I doubt there is one human in the Western World who has not coveted a particular object. A customer at Lizzy’s stall commented last Wednesday ‘I cannot wait until I get my iPhone 7’. Some Chap’s dream Porsche and Gals need the Chanel disguise. Strange how the desire to attire overwhelms common sense.
I have steadied down a few notches from the early days. There is no desire to own ‘surplus’ anything. I have this MacBook, great field recorder and microphone and I’ve downsized from full frame to M3 Canon cameras. These are the possessions I’d grab in a fire. With these four objects, I can earn a living anywhere in the world; it’s an amazing feeling, real freedom.
My pleasure is tapping keys, recording interviews and taking a few snaps. The one indulgence is running a roll of 35mm film through a camera. For professional work I used, Hasselblads, Bronica’s, Nikon and Leica, my favourite 35mm has always been Pentax. Pentax, the underdog, the also-ran, the ‘not really professional’ camera. The fact is they can produce exceptional images. The press and camera critics had their say, and the enthusiasts took the bait. Nothing changes, reviewers set the standards, and excellent products are damned by experts.
If I were only to own one film camera, it would be the Hasselblad Super Wide. I used one exclusively for two years and regret to this day selling it. I liked my Leica M3 and did not regret its sale; I’ve never felt a pang of loss for its passing. Two weeks ago I purchased another Leica, a 1950 screw thread IIIf. I toyed with the idea of keeping it until I used it. Although I was impressed with its undoubted potential, it could not impress my soul.
Those who can be bothered to trawl the internet will discover, the ample information about these cameras is a little one sided. ‘The most beautiful camera every made’ ‘Bresson’s workhorse’ ‘The supreme optics surpass many of today’s lenses’. The little Leica is indeed a celebrity. And it is easy to be captivated by the hype and reputation. It will produce incredible images, but nothing as good as my M3 Canon. It is not capable of outperforming a humble Nikkormat. The Leica Elmar lens would be shamed by my Pentax 50mm eight element f1.4 Takumar.
The Leica buffs will don their KKK robes, light the torches and collect me for the lynching. They do not like any who blaspheme their icons. Sorry fellas your rangefinder doesn’t cut the mustard. It’s a pain in the neck to load with film. The focus spot is the size of a pencil and operation is pitifully slow. When people talk about Bresson’s definitive moment, I’m surprised he got any ‘moments’ using this tool. I believe what he did was zone focus it and walk up to his subjects, once within the focus zone, he’d lift the camera to his eye and take the shot. There is no way he stood and focussed the composition, by the time the rangefinder images were in collusion the subject would be on the bus and half way home.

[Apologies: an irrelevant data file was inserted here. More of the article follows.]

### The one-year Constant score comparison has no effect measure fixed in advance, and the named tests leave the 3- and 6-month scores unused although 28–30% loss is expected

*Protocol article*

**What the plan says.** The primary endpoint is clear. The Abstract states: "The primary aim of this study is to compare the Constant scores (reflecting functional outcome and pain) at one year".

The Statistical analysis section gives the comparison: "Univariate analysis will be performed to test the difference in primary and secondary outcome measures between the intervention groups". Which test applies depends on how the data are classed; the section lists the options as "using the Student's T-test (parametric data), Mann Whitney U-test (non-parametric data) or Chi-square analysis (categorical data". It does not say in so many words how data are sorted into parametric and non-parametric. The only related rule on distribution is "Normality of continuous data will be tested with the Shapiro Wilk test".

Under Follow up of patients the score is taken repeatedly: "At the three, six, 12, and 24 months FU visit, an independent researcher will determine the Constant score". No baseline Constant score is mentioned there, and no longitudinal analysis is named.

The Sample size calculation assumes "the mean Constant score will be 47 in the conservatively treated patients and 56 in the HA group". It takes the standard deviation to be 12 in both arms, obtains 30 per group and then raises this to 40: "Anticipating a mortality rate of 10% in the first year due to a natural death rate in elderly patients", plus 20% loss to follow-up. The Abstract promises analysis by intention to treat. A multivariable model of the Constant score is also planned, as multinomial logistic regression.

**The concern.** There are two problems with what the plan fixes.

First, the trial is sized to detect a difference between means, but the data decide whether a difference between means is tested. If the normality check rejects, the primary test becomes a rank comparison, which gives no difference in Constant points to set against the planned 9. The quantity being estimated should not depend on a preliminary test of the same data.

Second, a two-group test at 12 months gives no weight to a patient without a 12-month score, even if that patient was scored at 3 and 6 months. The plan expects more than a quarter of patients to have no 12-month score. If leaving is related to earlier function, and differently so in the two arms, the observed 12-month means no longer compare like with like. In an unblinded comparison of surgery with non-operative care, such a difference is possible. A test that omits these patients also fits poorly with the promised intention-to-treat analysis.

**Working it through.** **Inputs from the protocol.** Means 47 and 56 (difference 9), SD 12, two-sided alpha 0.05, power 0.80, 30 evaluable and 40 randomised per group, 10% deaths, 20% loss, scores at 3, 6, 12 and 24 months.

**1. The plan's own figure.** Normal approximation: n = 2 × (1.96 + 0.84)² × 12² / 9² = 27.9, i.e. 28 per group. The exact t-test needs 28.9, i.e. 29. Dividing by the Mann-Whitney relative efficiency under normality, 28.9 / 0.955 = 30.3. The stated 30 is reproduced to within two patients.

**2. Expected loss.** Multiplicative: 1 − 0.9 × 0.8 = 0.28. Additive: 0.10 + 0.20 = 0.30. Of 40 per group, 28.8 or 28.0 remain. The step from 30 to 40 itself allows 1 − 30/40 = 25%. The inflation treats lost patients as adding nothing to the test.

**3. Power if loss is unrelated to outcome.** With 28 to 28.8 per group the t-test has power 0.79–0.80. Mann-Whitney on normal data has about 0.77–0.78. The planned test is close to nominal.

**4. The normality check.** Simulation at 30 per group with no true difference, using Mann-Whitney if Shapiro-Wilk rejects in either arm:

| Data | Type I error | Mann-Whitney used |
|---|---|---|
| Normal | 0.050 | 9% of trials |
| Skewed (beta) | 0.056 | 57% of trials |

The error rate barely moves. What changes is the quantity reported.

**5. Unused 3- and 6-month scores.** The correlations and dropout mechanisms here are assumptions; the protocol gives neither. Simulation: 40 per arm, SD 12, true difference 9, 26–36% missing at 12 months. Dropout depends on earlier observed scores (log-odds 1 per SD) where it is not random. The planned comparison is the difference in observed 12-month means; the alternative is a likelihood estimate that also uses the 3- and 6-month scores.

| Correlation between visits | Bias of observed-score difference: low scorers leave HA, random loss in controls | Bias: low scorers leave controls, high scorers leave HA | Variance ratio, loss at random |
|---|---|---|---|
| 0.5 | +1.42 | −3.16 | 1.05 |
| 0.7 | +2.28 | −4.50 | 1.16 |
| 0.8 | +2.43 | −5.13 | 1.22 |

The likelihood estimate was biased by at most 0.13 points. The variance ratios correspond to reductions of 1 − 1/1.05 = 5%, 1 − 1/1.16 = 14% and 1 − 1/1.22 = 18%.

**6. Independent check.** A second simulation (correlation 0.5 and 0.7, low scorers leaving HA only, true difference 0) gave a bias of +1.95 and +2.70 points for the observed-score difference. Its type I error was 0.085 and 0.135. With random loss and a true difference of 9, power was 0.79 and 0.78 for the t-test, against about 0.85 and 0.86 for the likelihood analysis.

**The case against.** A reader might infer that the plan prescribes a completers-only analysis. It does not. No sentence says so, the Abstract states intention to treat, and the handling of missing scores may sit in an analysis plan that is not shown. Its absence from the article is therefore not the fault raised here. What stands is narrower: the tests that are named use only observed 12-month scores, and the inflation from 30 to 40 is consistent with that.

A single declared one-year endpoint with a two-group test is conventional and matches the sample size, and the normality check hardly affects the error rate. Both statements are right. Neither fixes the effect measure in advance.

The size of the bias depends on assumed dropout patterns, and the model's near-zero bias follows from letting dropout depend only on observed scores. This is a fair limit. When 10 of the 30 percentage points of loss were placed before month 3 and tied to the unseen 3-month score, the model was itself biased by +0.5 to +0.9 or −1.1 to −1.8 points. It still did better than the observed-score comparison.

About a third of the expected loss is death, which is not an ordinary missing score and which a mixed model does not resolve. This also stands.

So I tested the theory. I loaded Kodak Tri-X into the film chamber. Set the shutter speed to 1/200 of a second and the aperture between f5.6 – f8.0 and went out into the city. The lens was zone focussed to two, four and seven metres. I took 36 images in less than an hour, walking, look for a subject, zone focus, stop, take the snap and move on. I did not stop walking for more than a three seconds.
The results are poor, although, with practice, I could sharpen up the composition to a higher standard. After twenty minutes I became sure a cheaper camera could do a better job. No wonder the rangefinder was all but dead by the early 1960’s. I remember now why I sold the Leica M3.
Let us move away from the Leica and think about the prestige of certain objects. A friend is informed by her jeweller ‘You do not buy a Rolex to keep accurate time Madam’ (Thanks for that insight Sue). It does not make any difference if you drive an Audi or a ten-year-old Nissan, you’re as safe as the worst driver on the road. It is debatable if Arm & Hammer toothpaste whitens teeth better than Tescos own brand.
People buy diamonds because of the perception of rarity. Next time you are in the city take a look-see in the jeweller’s window. Count the sparkling gems. Two or three hundred rings in each display window. Ten or more jewellers in each city, hundreds of towns and cities, in every country. Plus we have to think of the rings in boxes, bank vaults and on people fingers. Is the diamond rare?
Leica, Rolex, Audi, Arm & Hammer, Diamonds and other objects of prestige. Do you know what they mean to the Critical Thinker? The answer is nothing. There are million of people who are impressed by celebrity and believe possessing the objects prove to other they are in some way successful. The Philosophy of Selfness teaches the prestige of integrity is unseen, although those who understand its potential will impress far more than any possession.